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Copyright vEsti24
Sep 01 2015
Talk of the Rock: Twin Creeks Fire PDF Print E-mail
Tuesday, 01 September 2015
Host Kayla Desroches talks about the fire in Chiniak with Jim Schwarber, Alaska Division of Forestry fire information officer, Aimée Kniaziowski, Kodiak emergency services director, and Kathryn Hollis-Buchanan, who's with the Kodiak office of the Red Cross. They update listeners on the Twin Creeks fire, examine the information they now have about the night it started, and think about how to prepare for future emergencies.

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Sep 01 2015
'Hazard Trees' Pose Danger as Chiniak Fire Mop Up Continues PDF Print E-mail
Tuesday, 01 September 2015
Jay Barrett/KMXT
The State Division of Forestry is declaring 20 percent of the Twin Creeks Fire in Chiniak is now contained.

Current fire activity is limited to smoldering in areas of heavier fuels and there was no change in the size of the fire overnight. Firefighters are securing the fire line closest to homes on its northern flank, and are making steady progress extending additional containment lines at least 100 feet inside the fire's perimeter. The goal is to mop up 300 feet inside all around the fire. 

A challenge for the firefighters securing the perimeter, according to fire information officer Jim Schwarber, is the presence of large fire-damaged trees. 

"When a fire burns through a timber stand it weakens the roots, and those trees will turn into what we call 'hazard trees.' But they will fall down very easily with not necessarily even a strong wind, and that's very dangerous,” Schwarber said. “Our fire crews that are securing that line, up to 300 feet wide around the perimeter, for their safety, some of these hazard trees we're cutting ourselves with the professional fellers we have out there."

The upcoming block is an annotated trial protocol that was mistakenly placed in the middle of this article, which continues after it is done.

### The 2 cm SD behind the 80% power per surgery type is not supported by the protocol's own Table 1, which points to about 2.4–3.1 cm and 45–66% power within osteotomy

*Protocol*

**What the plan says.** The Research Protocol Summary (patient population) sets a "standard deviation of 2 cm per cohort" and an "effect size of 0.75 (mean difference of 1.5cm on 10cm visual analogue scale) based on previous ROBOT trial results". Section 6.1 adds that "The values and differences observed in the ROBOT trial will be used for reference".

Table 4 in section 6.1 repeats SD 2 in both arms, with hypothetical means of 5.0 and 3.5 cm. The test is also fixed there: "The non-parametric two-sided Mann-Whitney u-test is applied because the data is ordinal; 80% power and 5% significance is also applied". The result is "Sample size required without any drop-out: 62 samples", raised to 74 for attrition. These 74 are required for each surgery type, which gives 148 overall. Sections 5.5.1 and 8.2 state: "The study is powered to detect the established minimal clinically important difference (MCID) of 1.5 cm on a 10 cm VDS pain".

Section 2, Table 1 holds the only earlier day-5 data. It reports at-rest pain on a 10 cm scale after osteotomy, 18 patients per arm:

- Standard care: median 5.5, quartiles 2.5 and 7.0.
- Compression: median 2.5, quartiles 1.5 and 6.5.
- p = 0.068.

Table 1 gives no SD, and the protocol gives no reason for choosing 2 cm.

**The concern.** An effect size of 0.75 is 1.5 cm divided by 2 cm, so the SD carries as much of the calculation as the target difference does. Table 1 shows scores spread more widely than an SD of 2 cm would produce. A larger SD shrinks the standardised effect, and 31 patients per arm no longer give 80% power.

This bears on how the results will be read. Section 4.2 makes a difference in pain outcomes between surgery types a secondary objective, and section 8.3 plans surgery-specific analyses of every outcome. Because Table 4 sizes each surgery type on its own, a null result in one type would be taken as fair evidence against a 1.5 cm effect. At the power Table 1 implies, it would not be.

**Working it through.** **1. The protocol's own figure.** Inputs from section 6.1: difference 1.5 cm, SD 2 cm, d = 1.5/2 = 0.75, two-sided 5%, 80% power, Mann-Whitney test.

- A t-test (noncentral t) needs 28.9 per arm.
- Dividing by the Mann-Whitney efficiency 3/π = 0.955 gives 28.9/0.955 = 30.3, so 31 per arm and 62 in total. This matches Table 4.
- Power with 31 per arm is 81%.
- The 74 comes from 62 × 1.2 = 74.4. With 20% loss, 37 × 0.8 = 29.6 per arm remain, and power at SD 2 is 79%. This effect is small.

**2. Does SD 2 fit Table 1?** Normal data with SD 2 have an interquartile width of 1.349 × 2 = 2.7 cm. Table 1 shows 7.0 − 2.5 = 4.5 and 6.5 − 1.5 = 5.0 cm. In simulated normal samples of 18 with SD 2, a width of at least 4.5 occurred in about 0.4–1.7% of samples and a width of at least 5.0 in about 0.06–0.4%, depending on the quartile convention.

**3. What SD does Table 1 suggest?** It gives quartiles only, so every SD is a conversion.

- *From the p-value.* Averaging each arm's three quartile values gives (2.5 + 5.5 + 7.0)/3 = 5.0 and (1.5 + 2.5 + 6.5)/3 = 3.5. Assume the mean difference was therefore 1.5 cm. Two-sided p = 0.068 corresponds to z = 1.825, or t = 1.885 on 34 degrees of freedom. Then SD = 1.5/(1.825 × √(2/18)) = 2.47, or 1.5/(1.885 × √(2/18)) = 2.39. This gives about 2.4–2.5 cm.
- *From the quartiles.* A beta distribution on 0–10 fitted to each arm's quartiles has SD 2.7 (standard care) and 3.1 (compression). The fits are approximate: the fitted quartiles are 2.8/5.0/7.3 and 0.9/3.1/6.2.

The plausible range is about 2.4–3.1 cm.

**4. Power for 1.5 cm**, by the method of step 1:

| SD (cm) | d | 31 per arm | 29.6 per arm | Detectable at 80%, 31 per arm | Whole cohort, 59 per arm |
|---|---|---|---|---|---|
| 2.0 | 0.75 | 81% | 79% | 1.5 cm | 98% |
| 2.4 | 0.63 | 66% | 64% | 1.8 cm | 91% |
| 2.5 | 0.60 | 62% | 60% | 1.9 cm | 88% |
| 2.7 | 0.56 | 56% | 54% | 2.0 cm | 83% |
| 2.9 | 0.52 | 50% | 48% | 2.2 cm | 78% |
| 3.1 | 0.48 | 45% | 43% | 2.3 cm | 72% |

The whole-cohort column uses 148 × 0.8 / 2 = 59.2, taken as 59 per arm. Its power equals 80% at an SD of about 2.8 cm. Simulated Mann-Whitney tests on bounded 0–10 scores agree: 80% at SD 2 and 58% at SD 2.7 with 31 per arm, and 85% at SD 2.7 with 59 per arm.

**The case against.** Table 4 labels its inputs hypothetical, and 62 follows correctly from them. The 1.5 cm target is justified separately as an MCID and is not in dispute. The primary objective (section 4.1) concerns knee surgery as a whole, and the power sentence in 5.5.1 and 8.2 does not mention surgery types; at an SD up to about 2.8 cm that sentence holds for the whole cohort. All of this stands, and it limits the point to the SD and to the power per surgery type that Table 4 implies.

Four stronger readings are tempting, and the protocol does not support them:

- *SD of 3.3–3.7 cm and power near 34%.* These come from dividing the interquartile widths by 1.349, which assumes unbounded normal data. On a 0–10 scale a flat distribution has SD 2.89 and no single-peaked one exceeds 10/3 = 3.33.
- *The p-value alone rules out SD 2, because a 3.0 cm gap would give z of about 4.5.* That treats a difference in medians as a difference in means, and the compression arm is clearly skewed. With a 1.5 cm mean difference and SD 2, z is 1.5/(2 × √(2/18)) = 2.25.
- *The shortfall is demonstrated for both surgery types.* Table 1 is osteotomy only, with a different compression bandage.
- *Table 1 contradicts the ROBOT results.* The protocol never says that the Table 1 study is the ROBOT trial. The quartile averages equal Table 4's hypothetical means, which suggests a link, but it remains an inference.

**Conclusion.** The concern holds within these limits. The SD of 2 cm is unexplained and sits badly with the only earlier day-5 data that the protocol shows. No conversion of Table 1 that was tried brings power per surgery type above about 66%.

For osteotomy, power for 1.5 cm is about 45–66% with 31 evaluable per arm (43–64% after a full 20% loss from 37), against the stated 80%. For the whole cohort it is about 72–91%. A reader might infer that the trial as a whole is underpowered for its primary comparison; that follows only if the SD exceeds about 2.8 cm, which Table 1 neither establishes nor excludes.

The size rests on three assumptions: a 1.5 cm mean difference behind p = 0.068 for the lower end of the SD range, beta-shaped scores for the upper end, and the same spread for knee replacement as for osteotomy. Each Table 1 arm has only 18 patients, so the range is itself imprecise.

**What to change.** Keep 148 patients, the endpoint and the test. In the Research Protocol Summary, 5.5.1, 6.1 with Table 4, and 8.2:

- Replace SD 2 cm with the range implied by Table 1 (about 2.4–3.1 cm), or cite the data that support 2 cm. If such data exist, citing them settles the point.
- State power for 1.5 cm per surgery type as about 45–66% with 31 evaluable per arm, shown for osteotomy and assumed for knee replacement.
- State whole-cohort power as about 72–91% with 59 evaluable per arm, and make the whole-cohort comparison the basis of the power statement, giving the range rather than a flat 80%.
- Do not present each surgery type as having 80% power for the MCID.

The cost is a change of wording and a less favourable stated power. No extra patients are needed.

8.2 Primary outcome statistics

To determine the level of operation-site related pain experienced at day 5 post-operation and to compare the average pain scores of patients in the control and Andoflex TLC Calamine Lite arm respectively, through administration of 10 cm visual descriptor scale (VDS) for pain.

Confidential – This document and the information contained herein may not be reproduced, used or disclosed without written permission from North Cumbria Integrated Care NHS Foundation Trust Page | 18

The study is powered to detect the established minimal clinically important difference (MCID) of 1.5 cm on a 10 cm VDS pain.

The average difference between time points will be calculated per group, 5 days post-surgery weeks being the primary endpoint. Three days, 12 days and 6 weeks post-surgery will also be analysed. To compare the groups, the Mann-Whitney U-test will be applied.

There are now about 90 firefighters working the blaze, including the Hooper Bay, Upper Kalskag and the Yukon Type II Initial Attack crew, which arrived on the ferry Sunday night. A Type 3 Incident Management Team from the Alaska Division of Forestry is in place, as well.

The Twin Creeks Fire, known locally as the Chiniak Fire, started last Thursday evening, possibly caused by a downed powerline during a wind storm with gusts to 65 mph. Overnight and the next day strong winds quickly spread the fire through 5,000 acres of grass, timber and logging slash on Leisnoi, Inc. lands. The Chiniak Library, at least one home, and a cabin were destroyed by the fire. 
Aug 31 2015
Assembly and Council Jointly Sign Trawl Bycatch Management Letter PDF Print E-mail
Monday, 31 August 2015
Kayla Desroches/KMXT

A letter the Kodiak City Council recently approved to provide input on the Environmental Impact Statement for Gulf of Alaska trawl bycatch management has also gained the stamp of approval from the Kodiak Island Borough Assembly.

At a special meeting last Thursday night, fisheries analyst Heather McCarty helped explain the document, which addresses concerns about overconsolidation and regionalization and suggests an idea for a community cooperative.

“All of this right now is just for analysis,” said McCarty. “The council process is so lengthy and they go through several iterations of analysis of every one of these elements of the potential program and what this letter is suggesting is just that these elements are considered for analysis.”

The assembly agreed to sign the letter jointly with the council.

At the work session following the meeting, the assembly also reviewed the standard evaluation procedures for the positions of borough manager and clerk and discussed updating the job descriptions for both. Assemblywoman Rebecca Skinner pointed out why that is a necessary step.

“One of the problems we saw is that what the manager and the clerk actually do is not fully captured in the job descriptions, so in some cases, they do more stuff that is not in the job description. In other cases, there’s things in the job description that everyone acknowledges they don’t actually do. And I almost have a bigger problem with that, because those are the things that fall through the cracks.”